Henderson County, Kentucky




In addition to the activity of General Samuel HOPKINS in disposing of the lots and lands of the proprietors and inducing immigration, it must be said that the representatives of the young State were awake to the importance of the times, and if Kentucky lagged, no fault could be laid at the door of the capital. Numerous difficulties, however, pressed hard around the faithful pioneers ignorance of the country, of the laws, and, above all, a lack of education. The great difficulty of communicating with the seat of Government, and the fact of being shut out from the few news centers of the world, were obstacles, which our forefathers were compelled to contend with.

In the settlement of disputed land claims, to bring order out of confusion, rightful owners of lands located and improved were oftentimes dislodged by the projected intrigues of designing sharpers. Surveyors were not so expert in those days, nor were the instruments used so faltless in design and manufacture as at this day. From these, and other causes, many of the early settlers became disheartened and returned to their former homes, or else emigrated to other parts of the country. Notwithstanding these drawbacks and innumerable uncertainties of breaking up homes in a settled State and removing with the winds, to one wild and comparatively unknown; notwithstanding the trials and perplexities to be surmounted in traveling over the wild and yet uninhabited territory, the population continued to increase.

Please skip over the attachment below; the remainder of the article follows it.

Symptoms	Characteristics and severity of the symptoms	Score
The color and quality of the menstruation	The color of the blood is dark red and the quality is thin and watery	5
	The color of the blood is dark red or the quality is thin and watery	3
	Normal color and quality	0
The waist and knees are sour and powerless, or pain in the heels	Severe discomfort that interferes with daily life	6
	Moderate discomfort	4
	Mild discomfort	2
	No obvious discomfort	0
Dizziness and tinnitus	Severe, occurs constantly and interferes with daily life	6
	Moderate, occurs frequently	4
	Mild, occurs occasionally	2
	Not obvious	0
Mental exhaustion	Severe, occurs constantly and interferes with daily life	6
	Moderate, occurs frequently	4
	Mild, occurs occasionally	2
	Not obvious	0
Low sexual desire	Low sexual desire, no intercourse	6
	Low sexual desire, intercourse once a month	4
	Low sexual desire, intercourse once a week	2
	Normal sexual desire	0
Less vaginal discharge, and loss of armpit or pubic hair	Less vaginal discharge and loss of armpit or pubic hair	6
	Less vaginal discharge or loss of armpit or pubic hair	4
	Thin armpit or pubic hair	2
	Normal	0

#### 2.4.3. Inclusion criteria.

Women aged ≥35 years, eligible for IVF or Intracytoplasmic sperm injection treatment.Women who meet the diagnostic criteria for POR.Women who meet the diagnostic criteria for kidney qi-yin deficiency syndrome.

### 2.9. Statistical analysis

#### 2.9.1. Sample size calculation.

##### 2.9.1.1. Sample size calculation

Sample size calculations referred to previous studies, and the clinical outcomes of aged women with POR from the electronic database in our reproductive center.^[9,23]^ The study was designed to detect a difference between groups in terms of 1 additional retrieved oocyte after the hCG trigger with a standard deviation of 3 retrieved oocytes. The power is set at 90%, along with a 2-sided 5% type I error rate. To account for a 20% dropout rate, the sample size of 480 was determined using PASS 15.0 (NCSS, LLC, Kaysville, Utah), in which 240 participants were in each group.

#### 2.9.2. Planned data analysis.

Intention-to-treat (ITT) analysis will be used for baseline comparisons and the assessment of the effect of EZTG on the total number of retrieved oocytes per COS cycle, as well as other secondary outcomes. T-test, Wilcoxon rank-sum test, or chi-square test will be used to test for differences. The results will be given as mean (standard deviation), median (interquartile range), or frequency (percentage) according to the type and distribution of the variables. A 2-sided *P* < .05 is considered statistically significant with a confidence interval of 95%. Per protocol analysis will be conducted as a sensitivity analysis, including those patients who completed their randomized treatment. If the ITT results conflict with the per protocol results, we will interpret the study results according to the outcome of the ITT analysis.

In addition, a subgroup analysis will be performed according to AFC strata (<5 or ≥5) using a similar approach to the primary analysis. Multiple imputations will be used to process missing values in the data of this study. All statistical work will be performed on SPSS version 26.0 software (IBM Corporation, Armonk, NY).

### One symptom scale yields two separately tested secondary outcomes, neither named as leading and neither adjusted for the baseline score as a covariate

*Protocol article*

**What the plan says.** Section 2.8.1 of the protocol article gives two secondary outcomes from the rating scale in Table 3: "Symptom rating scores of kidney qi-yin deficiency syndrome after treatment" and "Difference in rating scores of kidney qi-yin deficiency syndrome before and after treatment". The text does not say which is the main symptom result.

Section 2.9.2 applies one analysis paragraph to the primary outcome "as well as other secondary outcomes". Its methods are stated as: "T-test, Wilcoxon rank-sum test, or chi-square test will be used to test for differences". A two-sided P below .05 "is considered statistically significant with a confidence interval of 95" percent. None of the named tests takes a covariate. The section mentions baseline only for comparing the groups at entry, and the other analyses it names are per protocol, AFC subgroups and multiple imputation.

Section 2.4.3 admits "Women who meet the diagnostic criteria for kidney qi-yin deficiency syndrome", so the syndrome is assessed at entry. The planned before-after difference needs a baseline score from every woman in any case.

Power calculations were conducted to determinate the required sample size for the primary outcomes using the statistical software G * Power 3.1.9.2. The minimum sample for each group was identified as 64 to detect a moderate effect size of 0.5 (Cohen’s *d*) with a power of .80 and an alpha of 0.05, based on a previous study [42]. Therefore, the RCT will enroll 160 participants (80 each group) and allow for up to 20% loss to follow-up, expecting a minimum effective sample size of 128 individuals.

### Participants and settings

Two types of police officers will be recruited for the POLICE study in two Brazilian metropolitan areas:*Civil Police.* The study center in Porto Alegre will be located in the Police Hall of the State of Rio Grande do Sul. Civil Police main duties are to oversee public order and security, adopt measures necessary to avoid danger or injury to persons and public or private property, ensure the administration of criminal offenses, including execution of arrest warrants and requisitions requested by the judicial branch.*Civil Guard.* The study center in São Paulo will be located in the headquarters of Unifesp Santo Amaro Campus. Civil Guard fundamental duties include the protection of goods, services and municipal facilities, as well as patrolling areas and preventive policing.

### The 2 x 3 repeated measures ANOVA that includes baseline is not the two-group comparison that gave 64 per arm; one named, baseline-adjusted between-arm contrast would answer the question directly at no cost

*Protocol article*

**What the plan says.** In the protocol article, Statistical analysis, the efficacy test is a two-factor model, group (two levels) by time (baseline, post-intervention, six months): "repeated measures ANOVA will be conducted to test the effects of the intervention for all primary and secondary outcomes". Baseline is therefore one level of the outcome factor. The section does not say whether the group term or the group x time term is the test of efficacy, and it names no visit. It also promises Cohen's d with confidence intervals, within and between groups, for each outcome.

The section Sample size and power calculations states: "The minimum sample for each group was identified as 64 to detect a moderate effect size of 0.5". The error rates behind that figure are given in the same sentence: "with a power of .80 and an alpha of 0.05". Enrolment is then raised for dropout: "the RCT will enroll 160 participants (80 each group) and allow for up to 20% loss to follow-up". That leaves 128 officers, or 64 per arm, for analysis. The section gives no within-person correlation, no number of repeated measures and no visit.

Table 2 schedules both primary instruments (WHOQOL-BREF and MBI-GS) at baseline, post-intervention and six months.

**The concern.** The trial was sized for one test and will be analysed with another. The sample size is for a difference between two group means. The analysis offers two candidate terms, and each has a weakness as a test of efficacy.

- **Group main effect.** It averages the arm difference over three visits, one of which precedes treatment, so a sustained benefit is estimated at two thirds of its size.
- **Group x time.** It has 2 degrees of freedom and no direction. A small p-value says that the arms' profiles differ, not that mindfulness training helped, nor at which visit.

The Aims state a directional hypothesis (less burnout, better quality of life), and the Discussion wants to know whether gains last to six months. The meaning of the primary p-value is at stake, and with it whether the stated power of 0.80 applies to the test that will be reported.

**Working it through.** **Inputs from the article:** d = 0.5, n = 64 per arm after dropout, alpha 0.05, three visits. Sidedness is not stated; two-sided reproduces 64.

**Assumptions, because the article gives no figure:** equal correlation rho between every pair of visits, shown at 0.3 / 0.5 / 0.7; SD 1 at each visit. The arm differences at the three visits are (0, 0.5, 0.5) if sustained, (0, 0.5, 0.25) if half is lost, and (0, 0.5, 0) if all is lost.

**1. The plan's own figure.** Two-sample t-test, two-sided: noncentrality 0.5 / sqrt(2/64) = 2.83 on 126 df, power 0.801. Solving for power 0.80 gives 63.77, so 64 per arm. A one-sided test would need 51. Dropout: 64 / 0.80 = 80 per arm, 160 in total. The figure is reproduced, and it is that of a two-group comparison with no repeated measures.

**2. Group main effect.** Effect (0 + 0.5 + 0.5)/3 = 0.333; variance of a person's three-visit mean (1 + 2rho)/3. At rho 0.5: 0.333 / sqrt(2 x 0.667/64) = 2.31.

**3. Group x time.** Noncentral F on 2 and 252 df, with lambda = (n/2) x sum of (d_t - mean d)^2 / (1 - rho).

Glorious stories of the flower-land were carried back to the Atlantic States, until many of the inhabitants, impressed with the importance of the new territory and the abundance in store for those who would seek it, determined one with another to emigrate and share with those who had preceded them, the riches of that charming land. With a horse and wagon, a buggy perhaps, a faithful wife and children, a dog and a gun, many ventured to leave their Eastern homes in search of this new land upon which it was said nature had lavishly showered its richest blessings. Young men, and old ones who had but a few years at best to live plodded along over mountains and through valleys, through forests and cane-brakes, unmindful of the dangers attending their every step. The women, undaunted, but as brave and fearless as the men, trudged their way, sharing those trials and dangers incident to the pilgrims' progress in many instances of State history exhibiting such marked courage and disregard of self-comfort and safety, in the face of dangers, as to nerve and strengthen their male protectors who were leading them to the great land of promise.

History of Henderson County, Kentucky by Edmund L. Starling, pgs 37 - 38

Contributed by Netta Mullin, HCH&GS
Copyright 2005 HCH&GS